. I parted at least 3 of them apart for parts for the race car during that time, and yes they are 118 inch wheel base cars. The only thing that may be close in chevy, is Monte Carlo, but Monte Carlo was 116 inches, not 118 inches, not a direct replacement for GP. Maybe that's the chassis you're thinking about that interchanges with El Camino.

The 69 and 70 chassis have different motor mount stands as there was the changeover from the 2 bolt motor mounts, to the 3 hole motor mounts in 1970. 1969 mounts are welded to the frame, not bolted on as most GM stands are. 1970, I can't recall for sure if they were bolted, or welded to the frame. it's been been over 40 years ago that I raced a GP stock car, that detail escapes me at this date. I don't think any other GM frame interchanges with 69-72 GP.

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Old 04-03-2021, 06:09 PM
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There were basically 8 frames for the 68-72 A-G bodies (I’m not counting slight differences from year to year or divisions):

1... two door coupe or hardtop, 112” wheelbase, unboxed with short rear overhang (the hardtop version had some heavier gauge sections than post coupe)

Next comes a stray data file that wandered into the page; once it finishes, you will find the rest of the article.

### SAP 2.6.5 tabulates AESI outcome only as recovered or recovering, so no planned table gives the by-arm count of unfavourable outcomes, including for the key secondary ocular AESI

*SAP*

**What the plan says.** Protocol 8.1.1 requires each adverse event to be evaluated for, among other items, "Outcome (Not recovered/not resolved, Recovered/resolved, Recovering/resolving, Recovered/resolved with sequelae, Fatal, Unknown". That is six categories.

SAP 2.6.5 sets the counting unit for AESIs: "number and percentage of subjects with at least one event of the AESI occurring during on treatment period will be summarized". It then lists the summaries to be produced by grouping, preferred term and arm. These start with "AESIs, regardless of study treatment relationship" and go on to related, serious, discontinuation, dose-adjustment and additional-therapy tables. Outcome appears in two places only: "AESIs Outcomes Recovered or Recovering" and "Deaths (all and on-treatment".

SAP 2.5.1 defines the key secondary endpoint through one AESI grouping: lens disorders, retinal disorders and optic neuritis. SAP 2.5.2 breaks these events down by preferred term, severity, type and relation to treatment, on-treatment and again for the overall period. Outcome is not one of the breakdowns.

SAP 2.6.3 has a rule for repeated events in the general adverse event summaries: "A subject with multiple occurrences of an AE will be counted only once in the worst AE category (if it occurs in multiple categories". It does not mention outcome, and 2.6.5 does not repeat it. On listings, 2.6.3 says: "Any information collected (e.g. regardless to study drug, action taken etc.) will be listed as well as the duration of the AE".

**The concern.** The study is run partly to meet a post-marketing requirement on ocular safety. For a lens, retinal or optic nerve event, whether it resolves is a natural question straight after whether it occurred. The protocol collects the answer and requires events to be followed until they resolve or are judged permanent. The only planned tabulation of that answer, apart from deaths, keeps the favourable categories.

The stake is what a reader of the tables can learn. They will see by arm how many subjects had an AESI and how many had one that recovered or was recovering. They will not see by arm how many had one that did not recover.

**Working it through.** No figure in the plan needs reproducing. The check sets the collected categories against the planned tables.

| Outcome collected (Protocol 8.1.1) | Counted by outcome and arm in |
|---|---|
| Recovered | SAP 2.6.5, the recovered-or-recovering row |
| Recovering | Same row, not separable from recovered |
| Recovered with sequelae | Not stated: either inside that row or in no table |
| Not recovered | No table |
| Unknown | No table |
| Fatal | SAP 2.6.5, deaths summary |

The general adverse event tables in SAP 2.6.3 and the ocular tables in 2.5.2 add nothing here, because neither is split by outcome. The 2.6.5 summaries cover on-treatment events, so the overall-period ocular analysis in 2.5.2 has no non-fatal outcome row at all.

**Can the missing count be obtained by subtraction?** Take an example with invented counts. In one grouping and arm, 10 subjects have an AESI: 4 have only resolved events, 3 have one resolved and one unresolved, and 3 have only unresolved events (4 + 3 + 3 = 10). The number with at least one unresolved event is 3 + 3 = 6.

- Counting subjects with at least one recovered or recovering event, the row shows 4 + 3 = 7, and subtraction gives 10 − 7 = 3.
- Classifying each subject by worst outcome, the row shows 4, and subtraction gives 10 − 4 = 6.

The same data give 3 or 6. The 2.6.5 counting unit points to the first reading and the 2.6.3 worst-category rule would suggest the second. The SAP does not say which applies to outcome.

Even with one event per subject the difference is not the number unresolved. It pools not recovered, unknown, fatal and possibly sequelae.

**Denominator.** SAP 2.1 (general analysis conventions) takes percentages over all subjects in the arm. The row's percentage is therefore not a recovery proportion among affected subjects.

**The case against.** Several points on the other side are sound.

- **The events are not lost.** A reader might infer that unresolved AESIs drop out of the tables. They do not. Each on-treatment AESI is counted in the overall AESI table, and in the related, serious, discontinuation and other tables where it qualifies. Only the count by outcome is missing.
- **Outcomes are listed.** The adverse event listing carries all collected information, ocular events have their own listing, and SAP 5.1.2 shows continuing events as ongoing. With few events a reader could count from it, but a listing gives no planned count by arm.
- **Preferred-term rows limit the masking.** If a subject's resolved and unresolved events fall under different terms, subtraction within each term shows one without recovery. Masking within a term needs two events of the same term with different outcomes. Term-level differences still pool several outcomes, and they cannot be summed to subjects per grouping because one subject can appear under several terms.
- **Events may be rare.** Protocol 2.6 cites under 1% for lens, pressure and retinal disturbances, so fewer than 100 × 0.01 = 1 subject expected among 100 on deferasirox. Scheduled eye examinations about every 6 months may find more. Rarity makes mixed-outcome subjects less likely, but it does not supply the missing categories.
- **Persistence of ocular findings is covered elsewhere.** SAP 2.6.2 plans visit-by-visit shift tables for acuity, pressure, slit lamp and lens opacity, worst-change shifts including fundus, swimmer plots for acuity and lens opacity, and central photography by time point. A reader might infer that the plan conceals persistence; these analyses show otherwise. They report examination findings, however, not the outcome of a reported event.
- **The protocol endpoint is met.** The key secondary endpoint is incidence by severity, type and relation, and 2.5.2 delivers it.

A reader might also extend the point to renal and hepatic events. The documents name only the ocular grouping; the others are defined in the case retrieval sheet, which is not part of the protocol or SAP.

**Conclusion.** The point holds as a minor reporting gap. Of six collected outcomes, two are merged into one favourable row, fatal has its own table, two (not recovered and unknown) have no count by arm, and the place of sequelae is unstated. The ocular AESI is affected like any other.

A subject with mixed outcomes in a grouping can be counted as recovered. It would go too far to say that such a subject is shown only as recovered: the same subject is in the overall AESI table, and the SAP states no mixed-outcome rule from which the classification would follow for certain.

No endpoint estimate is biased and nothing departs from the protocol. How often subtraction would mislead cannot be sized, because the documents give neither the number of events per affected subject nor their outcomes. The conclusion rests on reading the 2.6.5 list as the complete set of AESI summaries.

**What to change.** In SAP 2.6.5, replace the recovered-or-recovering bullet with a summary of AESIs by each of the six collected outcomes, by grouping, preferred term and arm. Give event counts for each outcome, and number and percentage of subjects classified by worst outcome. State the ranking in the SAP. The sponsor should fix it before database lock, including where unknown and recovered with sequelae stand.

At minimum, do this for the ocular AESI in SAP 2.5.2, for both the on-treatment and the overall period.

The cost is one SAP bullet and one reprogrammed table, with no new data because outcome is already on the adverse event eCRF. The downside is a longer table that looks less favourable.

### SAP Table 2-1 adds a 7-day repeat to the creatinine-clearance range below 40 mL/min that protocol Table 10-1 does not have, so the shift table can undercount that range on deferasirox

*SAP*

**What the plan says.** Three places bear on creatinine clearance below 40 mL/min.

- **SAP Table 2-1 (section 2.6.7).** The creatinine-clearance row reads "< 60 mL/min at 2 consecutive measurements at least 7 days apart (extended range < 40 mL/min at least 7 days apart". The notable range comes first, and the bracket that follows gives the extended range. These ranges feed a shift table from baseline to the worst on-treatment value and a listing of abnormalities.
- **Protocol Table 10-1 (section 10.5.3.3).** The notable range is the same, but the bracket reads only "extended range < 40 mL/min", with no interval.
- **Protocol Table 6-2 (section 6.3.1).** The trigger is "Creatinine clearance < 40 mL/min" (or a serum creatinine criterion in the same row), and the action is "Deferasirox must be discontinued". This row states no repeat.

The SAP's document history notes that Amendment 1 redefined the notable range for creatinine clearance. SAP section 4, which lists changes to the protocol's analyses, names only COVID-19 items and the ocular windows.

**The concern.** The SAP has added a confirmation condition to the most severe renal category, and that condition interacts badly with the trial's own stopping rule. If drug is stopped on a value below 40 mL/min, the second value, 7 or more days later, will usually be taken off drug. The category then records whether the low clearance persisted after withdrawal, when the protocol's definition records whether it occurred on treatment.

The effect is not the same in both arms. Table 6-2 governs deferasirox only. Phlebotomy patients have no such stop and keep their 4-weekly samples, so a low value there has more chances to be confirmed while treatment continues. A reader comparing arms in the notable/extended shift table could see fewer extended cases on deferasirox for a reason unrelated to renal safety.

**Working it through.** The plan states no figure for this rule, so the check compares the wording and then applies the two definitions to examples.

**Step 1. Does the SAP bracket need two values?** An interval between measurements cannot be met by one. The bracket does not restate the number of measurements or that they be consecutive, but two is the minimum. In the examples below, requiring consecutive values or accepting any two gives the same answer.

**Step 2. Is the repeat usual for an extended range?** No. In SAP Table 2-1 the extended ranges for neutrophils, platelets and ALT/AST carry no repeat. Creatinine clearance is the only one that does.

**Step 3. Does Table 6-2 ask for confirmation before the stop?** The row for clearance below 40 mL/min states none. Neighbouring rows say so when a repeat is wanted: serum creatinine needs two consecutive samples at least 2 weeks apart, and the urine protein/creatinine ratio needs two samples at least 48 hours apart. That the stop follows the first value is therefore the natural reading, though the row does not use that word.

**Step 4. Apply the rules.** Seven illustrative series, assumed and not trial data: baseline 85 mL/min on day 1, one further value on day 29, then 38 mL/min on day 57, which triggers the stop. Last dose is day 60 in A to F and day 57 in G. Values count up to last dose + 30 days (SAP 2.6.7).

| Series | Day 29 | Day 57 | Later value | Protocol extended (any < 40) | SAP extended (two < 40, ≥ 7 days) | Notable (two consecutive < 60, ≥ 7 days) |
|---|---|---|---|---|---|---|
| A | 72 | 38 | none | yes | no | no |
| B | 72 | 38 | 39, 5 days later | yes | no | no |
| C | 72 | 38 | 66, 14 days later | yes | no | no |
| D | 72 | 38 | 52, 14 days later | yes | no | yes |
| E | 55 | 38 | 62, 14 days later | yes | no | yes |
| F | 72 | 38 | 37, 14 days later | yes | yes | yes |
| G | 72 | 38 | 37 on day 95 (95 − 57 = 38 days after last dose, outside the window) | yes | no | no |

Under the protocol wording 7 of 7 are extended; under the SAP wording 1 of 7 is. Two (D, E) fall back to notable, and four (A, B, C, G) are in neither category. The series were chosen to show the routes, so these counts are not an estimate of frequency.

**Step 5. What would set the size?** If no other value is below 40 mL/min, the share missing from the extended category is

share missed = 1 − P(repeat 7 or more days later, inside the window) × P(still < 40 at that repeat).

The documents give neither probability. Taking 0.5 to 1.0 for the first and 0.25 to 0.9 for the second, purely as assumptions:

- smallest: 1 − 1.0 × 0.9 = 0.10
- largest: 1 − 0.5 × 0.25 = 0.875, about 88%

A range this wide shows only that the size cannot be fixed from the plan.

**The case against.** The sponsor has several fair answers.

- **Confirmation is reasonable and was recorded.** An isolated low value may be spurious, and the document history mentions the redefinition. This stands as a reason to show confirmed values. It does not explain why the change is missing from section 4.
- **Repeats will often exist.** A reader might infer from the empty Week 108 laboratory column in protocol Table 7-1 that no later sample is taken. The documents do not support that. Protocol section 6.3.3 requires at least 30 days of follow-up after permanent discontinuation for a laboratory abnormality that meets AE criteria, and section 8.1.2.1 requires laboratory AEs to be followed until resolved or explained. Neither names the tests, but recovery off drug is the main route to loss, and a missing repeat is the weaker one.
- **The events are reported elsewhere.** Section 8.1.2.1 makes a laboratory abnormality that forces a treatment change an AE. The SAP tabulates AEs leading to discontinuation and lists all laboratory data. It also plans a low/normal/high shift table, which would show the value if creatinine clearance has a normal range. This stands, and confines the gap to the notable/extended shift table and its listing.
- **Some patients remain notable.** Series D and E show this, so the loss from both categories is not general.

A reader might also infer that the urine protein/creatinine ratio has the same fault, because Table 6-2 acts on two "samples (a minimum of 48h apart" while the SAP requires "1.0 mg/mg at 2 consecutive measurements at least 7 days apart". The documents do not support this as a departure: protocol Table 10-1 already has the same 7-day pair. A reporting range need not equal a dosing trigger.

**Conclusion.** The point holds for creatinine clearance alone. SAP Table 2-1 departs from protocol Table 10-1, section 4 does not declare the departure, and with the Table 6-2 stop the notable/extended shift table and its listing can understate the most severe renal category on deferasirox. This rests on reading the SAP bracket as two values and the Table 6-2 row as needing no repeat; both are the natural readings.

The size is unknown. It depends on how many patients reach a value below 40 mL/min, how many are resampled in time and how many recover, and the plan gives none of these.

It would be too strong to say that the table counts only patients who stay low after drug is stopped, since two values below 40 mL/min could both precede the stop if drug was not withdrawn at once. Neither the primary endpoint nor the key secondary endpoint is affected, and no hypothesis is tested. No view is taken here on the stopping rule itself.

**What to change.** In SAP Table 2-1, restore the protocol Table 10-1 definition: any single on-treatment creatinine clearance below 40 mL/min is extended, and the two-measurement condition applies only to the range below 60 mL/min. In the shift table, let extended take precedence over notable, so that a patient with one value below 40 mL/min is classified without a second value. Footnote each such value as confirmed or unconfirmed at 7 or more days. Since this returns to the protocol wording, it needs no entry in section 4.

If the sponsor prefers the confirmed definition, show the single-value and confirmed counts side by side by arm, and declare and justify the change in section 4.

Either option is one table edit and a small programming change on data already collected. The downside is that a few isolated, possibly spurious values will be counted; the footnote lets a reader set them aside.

2...convertible 2 door, same 112” wheelbase, boxed with short rear overhang
3... four door hardtops and sedans, 116” wheelbase, unboxed with short rear overhang (the hardtop version had some heavier gauge sections than the sedan)
4... regular wagons, 116” wheelbase, unboxed, with long (6” extra) rear overhang
5... “vista” wagons, 121” wheelbase, unboxed, with long (6” extra) rear overhang
6... El Camino, 116” wheelbase, boxed, long (6” extra) rear overhang frame
7... Monte Carlo, 116” wheelbase, unboxed, short rear overhang (difference from frames 1-6 is mounting points for cowl are 4” further back from front axle)
8... Grand Prix, 118” wheelbase, boxed, short rear overhang (difference from frames 1-6 is mounting points for cowl are 6” further back from front axle)

Note:

Frames #7 and #8 are unique because the distance between the front suspension centerline and the cowl mounting point is greater by 4 and 6” respectively compared to all the other frames (1 to 6) that all had the same standard distance from front axle to cowl.

The only interchanges possible:
#1 and #2 in that a convertible frame will bolt into a coupe or 2 dr hardtop (the convertible frame was an option on two door coupes and hardtops usually as part of towing package)
#4 and #6 interchange (though not offered by the factory as an option)

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Last edited by north; 04-03-2021 at 06:18 PM.
  #7  
Old 04-03-2021, 07:17 PM
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.....
Quote:
Originally Posted by north View Post
There were basically 8 frames for the 68-72 A-G bodies (I’m not counting slight differences from year to year or divisions;

1... two door coupe or hardtop, 112” wheelbase, unboxed with short rear overhang (the hardtop version had some heavier gauge sections than post coupe)